10 January 2010

Property Marketing Balls Pt.5



Our tipster over in Hamburg was decent enough to inform us about a new block of apartments soon to be built in his city. They’re called FRIEDASchanze, which is a sure sign of trouble. It’s not just the name, which, with it’s two pairs of inverted iambic syllables (linguists, don’t hesitate to correct me here), sounds like a five-car pile-up; but also the strained typographic treatment. Trade names which insist on the use of upper-case lettering in an editorial context are like roudy gate-crashers. From the page or screen, they barge their way in to your consciousness, pretending to be a logo, and then do nothing but loaf around like so much firewood. Quite uncouth.

Never mind the architecture: check out the prose!

Having already scoured the grim depths of property marketing phraseology, in which coherence is routinely substituted for an inventory of vagaries, I expected to be sufficiently desensitized so as to cope with anything that the FRIEDASchanze boosters might throw my way. But I was quite wrong. The following quotes are my own translations, and therefore subject to grotesque bias, but I have tried to be as authentic as possible:

“After breathing in the neighborhood air, and a walk through the heads of the people that call this part of the city their home, the modern, striking design for the Frieda’Schanze project was born.”

Striking is that the building cunningly resembles five metro trains parked on top of each other. The model interiors, however, belong firmly to that completely interchangeable genre of effete lifestyle porn which seems to give property developers the hots.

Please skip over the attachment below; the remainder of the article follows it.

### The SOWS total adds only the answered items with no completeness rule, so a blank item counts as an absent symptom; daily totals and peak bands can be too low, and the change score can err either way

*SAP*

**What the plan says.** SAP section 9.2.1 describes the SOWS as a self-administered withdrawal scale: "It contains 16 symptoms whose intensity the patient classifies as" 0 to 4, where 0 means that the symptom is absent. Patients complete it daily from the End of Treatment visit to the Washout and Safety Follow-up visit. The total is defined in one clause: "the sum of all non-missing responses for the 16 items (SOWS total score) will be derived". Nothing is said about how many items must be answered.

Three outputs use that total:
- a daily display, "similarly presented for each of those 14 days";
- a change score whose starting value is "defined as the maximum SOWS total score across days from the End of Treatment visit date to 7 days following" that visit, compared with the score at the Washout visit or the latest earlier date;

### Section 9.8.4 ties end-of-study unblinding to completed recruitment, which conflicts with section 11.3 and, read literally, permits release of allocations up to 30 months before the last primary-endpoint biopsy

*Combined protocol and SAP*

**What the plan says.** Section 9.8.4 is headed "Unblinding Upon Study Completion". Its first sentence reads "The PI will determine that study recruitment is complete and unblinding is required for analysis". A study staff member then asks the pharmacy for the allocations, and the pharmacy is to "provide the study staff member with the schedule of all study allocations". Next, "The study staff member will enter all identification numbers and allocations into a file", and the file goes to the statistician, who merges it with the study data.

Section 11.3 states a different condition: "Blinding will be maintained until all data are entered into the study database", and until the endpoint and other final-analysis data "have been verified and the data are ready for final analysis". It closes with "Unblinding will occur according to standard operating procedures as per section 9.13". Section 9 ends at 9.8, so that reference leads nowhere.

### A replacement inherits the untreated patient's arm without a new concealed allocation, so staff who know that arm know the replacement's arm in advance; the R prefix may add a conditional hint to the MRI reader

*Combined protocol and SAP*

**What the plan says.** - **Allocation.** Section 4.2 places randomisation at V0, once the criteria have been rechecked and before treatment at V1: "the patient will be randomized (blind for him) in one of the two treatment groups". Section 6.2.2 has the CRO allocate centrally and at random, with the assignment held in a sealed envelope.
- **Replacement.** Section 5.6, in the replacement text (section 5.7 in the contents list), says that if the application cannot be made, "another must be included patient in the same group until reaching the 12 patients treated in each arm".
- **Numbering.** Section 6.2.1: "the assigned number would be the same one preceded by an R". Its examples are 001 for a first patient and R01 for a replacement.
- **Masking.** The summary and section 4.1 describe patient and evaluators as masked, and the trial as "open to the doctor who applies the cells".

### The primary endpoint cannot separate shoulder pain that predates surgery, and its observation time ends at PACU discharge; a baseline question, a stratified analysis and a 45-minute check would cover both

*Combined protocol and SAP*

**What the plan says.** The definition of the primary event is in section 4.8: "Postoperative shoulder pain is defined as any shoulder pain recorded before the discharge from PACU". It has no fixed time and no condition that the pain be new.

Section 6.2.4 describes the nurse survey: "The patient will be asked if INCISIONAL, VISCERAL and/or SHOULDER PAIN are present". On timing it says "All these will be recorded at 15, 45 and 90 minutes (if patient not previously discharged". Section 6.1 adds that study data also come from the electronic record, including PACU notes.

Just wait till they start frying liver and onions in the kitchen

With the apartment’s inspirational moment of conception swiftly dealt with on one page, the Schanze neighborhood is described in some detail on another, setting the scene for prospective buyers.

“Little stores, Arabic falafel stands, Italian pizza bakers with songs of the Adria on their lips, bric-a-brac stores and record shops, rustic pubs like Omas Apotheke for the cultivated evening beer, beach clubs, cool bars for cool types like the Bar Rossi, the hippest clothes shops in the city and many small clubs with DJs in which the newest trends are created ”¦ all of this is the Schanze.“

There are striking parallels between this gushing, romanticised prose, and that of the nineteenth-century tourist/travel writer. Historian Mark Mazower illuminates the Victorian concept of the picturesque in his excellent book Salonica – City of Ghosts:

“Tourists, it is clear, were seeing very much what they had come to see. Their own culturally determined appetites demanded to be satisfied – how could they not be? – inspired by a romanticism which valued new landscapes for the states of mind they induced ”¦ The concrete realities and economic possibilities of the place no longer interested them ”¦ Instead the East was now an aesthetic construct.

In all the examples of real-estate marketing which have been scrutinised by this series, the same is true. A picture of a neighborhood is painted, and the potential buyer of a flat is then invited to identify themselves not with the neighborhood itself, but with the picture of the neighborhood being painted for them. With FRIEDASchanze it’s the aesthetic construct of a vibrant heterogeneous neighborhood, with Berlin’s Palais KolleBelle it’s the geographically displaced joie de vivre of bohemian Paris.

Adjectives anyone? “”¦ trendy 2 to 5 room apartments, hip maisonettes, cool penthouses ”¦”

So what is to distinguish the myth-making of property developers from any other kind of advertising, which also relies on inducing “states of mind”? Well for one, property marketing is prone to the observer’s paradox: the vibrant heterogeneous neighborhood which is FRIEDASchanze’s lifeblood will change as a result of its presence. High-priced apartments (average price € 350.000) have a habit of driving up the rent in the surrounding area: the classic symptom of gentrification. Homogenisation is invariably the result. Let’s hope those charming Arabs and Italians in their falafal stands and pizza parlours can still afford their rent in 2011.

The FRIEDASchanze website: www.friedaschanze.de [German langauge]
Best enjoyed mangled by Google’s hysterical translation machine here.